[0028] An elongated ultrasonic transmission coupler 106 is connected to the transducer sheath 102. In one embodiment, the transmission coupler 106 has a proximal end 108 and a distal end 109, and is connected to the transducer sheath 102 at the proximal end. The ultrasonic transmission coupler 106 transmits the ultrasonic vibratory energy, received from the transducers 104, from its proximal 108 end to its distal end 109. In one embodiment, a tubular sheath 190 may enclose the transmission coupler 106.

[0029] In the illustrated embodiment, an ultrasonic vibration element 110 is connected to the distal end 109 of the elongated transmission coupler 106. The ultrasonic vibration element 110 has the form and shape of an ultrasonic surgical blade, although in other embodiments of the invention, the ultrasonic vibration element 110 may take other forms and shapes. The vibration element 110 is acoustically coupled to the transmission coupler 106, so that the ultrasonic energy is transmitted to, and carried by, the vibration element 110. The vibration element 110 undergoes vibratory motion upon receipt of ultrasonic vibrations from the transducer(s) 104. The vibration element 1 10 thereby delivers ultrasonic energy to the contacting tissue, so that desired surgical effects, such as cutting and/or coagulation, can be achieved.

[0030] In the present invention, at least one of the ultrasonic transducer 104, the ultrasonic transmission coupler 106, and the ultrasonic vibration element 110, is disposable. By using inexpensive, disposable component parts, the cost of manufacturing and utilizing the ultrasonic surgical system 100 is significantly lowered, as compared to prior art devices.

[0031] In some embodiments of the invention, the ultrasonic transducer sheath, and the tubular sheath enclosing the ultrasonic transmission coupler, are also disposable. In one embodiment, the entire ultrasonic surgical system 100 may be disposable, being composed wholly of disposable parts. In this embodiment, each and every one of the ultrasonic transducer 104, the ultrasonic transmission coupler 106, the ultrasonic vibration element 110, and the ultrasonic transducer sheath, are disposable.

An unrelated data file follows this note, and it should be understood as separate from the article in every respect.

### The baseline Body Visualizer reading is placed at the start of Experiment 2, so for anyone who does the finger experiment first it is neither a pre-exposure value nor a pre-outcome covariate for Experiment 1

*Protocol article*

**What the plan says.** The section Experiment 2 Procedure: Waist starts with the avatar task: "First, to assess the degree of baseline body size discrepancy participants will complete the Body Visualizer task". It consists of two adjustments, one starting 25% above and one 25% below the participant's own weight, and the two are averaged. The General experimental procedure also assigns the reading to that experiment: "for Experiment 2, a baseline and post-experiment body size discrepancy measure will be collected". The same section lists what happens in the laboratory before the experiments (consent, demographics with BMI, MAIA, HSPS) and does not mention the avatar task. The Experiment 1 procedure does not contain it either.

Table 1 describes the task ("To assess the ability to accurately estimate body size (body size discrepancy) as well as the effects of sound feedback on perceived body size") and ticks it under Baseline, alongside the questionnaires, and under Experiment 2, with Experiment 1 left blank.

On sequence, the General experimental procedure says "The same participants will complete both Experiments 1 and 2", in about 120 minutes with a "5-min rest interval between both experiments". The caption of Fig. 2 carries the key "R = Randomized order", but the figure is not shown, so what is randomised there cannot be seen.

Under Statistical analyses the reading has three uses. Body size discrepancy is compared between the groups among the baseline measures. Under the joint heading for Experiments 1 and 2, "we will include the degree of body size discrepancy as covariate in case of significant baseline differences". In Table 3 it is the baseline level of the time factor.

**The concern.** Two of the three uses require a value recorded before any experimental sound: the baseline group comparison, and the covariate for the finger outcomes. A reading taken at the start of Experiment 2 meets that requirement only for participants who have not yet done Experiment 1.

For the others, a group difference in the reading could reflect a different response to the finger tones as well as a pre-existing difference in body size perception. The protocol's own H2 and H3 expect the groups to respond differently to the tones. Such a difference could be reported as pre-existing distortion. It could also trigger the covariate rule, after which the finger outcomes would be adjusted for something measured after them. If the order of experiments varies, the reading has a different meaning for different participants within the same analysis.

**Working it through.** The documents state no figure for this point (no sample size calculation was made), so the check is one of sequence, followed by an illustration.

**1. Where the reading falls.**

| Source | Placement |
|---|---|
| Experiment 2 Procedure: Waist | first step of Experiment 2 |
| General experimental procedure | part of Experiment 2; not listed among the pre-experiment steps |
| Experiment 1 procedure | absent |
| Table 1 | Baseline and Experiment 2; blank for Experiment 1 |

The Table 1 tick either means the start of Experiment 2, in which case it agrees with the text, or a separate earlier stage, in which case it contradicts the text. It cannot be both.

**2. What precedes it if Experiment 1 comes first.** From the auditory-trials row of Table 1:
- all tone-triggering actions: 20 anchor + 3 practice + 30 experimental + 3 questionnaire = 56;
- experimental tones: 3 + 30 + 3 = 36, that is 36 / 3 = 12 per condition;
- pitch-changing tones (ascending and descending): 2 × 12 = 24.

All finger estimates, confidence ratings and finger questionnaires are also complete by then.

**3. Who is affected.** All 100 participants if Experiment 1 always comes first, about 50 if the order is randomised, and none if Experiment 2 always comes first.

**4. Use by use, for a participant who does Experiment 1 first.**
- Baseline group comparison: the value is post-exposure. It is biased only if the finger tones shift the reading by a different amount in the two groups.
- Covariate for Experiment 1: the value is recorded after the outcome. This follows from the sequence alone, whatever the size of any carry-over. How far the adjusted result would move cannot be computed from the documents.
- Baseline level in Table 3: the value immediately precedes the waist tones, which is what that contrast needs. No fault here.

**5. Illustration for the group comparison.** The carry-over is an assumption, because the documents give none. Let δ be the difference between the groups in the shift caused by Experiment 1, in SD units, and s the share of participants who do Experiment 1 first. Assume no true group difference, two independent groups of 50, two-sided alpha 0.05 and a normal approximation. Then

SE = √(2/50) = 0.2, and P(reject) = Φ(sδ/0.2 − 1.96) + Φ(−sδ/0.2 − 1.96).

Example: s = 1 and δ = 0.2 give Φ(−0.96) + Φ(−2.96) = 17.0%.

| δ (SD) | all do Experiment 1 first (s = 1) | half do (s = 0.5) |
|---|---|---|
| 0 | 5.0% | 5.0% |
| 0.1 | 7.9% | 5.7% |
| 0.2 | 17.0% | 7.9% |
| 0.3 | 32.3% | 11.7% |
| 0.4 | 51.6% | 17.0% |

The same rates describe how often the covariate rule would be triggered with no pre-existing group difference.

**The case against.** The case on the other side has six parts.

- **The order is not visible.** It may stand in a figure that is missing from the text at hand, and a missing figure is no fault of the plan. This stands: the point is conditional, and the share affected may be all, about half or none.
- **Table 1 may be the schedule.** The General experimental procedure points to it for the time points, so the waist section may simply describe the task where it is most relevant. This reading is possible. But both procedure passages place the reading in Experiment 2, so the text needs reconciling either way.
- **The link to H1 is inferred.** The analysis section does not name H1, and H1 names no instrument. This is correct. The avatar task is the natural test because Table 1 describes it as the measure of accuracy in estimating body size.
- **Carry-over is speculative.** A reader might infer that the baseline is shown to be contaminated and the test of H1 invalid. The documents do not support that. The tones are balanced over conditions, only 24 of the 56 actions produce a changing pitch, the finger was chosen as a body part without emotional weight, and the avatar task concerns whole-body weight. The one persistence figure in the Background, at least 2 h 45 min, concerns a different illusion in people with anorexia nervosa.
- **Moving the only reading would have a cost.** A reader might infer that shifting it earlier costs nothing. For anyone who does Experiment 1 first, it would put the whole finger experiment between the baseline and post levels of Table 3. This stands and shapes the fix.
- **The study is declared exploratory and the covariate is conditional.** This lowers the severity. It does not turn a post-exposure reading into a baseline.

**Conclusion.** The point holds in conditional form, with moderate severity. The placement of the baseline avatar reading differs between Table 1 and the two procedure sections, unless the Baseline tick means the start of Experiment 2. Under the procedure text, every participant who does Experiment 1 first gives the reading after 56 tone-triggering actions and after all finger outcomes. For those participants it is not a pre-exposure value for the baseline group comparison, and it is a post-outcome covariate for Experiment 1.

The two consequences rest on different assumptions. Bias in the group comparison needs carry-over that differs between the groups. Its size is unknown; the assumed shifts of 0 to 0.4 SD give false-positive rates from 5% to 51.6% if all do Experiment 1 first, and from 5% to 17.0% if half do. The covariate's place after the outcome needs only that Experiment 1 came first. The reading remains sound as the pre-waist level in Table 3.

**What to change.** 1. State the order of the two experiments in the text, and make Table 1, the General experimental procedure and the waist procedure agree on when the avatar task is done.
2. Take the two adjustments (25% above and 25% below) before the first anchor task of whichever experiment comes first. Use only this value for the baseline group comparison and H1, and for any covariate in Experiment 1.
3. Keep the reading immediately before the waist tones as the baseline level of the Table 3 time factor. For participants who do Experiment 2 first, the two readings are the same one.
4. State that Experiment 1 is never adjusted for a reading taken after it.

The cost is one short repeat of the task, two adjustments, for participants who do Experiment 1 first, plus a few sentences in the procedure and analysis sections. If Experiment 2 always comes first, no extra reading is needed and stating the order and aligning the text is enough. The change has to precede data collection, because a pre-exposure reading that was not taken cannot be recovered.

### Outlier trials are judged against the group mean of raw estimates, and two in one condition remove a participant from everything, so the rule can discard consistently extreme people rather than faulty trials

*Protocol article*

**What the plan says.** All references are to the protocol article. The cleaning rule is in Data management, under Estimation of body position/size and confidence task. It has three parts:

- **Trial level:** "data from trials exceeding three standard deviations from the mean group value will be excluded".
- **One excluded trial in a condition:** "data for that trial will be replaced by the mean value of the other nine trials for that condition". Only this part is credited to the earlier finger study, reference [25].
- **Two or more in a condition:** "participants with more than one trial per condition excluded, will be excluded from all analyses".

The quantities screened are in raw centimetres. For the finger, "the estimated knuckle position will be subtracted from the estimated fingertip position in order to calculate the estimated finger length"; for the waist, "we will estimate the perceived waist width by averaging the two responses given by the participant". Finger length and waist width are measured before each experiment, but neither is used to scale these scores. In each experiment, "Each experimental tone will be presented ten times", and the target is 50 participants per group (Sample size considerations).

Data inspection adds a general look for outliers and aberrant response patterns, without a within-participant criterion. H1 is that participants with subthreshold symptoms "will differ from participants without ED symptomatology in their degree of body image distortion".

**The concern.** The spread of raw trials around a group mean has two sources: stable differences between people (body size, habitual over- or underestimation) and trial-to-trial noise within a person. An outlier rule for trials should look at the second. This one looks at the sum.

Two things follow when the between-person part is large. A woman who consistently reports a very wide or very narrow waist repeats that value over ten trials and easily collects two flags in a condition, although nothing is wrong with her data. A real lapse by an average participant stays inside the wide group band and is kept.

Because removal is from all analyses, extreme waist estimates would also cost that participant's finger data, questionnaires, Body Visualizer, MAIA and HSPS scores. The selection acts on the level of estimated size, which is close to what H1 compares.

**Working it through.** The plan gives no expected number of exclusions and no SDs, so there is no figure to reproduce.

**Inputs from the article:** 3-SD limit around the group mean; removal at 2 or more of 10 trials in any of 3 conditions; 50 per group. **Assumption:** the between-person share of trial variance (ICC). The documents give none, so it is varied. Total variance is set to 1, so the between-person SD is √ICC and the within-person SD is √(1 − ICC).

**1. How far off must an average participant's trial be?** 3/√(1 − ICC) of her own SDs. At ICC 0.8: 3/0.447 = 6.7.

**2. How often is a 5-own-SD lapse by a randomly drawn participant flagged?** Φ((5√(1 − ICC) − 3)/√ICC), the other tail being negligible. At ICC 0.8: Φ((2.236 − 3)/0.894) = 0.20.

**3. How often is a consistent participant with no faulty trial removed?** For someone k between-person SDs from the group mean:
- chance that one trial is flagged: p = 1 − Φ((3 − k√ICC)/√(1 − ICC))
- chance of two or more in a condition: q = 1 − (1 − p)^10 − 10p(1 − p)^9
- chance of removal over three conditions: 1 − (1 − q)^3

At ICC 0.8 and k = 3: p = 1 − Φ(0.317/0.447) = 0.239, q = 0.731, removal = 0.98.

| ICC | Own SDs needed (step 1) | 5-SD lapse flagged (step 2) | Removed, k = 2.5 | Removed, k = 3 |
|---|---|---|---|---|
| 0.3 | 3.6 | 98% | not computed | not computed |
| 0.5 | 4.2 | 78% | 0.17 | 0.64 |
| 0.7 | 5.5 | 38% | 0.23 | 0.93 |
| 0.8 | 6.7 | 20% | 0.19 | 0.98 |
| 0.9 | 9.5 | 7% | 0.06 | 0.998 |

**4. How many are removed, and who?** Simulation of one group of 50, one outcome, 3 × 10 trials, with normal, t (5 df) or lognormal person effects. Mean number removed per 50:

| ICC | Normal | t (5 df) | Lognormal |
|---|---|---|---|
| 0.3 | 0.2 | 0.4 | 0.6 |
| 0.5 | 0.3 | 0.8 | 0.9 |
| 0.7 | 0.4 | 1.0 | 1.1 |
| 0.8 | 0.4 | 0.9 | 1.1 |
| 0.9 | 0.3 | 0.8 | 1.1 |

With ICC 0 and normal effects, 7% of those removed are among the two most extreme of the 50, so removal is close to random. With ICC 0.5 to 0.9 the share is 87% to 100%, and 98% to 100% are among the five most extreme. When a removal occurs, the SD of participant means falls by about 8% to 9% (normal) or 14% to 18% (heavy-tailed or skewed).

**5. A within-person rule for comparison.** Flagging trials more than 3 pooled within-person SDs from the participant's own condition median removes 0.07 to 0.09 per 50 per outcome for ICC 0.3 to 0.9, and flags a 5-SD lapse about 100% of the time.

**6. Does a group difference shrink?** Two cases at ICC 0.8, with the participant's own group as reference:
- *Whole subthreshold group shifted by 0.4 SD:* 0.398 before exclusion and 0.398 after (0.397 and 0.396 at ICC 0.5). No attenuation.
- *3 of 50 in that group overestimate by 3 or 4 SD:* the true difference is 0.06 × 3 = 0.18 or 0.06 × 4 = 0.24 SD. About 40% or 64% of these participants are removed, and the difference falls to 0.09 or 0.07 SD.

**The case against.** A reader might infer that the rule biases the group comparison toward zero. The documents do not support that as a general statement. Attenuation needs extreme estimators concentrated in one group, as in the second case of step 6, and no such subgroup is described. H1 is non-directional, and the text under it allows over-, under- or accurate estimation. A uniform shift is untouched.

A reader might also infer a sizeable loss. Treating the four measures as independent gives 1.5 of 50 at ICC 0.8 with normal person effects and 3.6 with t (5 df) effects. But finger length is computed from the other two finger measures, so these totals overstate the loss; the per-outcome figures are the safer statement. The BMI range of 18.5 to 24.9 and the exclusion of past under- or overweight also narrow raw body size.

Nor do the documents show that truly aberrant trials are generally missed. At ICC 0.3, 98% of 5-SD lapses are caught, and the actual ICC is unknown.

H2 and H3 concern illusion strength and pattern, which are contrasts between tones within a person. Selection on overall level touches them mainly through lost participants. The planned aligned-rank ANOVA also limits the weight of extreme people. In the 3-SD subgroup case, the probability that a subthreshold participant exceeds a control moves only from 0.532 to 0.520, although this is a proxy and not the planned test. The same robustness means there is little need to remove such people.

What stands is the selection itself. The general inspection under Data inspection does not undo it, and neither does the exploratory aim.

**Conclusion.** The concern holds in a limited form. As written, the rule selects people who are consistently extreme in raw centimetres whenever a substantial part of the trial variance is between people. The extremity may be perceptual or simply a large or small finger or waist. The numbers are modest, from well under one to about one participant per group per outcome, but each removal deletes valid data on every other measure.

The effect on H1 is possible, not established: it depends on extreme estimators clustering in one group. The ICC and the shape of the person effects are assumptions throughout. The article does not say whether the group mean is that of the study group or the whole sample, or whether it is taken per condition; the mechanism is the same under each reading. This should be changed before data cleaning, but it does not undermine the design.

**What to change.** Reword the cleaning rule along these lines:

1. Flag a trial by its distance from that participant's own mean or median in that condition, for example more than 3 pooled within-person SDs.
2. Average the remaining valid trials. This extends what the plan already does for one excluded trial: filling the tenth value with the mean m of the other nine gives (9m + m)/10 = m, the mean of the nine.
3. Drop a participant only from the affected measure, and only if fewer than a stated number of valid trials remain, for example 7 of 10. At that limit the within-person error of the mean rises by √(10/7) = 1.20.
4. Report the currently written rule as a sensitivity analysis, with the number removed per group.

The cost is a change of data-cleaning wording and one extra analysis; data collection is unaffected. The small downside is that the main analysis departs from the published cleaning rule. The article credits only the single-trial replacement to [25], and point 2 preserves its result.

[0032] In order to manufacture disposable component parts, the appropriate constituent material must be chosen for each disposable component part. In an embodiment in which the ultrasonic surgical system 100 includes a disposable ultrasonic transducer, the ultrasonic transducer may be made of one of the following materials: piezoelectric materials, piezoceramic materials, and nickel. In an embodiment in which the ultrasonic surgical system 100 includes a disposable ultrasonic vibration element, for example a disposable ultrasonic surgical blade, the materials with which the disposable vibration elements may be formed include the following: plastics, ceramics, polymers, polycarbonates, metals, and plastic-metal alloys.

[0033] In the present invention, the disposable component parts are not precision-cut. Rather, the disposable component parts are press-fit, or “snapped on” to each other, so as to form the final surgical assembly. For example, in an embodiment in which the ultrasonic surgical system includes an ultrasonic transducer sheath, and a disposable ultrasonic transducer, the transducer is adapted to be press-fit within the transducer sheath. Similarly, in an embodiment in which the ultrasonic surgical system includes a tubular sheath for enclosing the ultrasonic transmission coupler, the transmission coupler is adapted to be press-fit within the tubular sheath.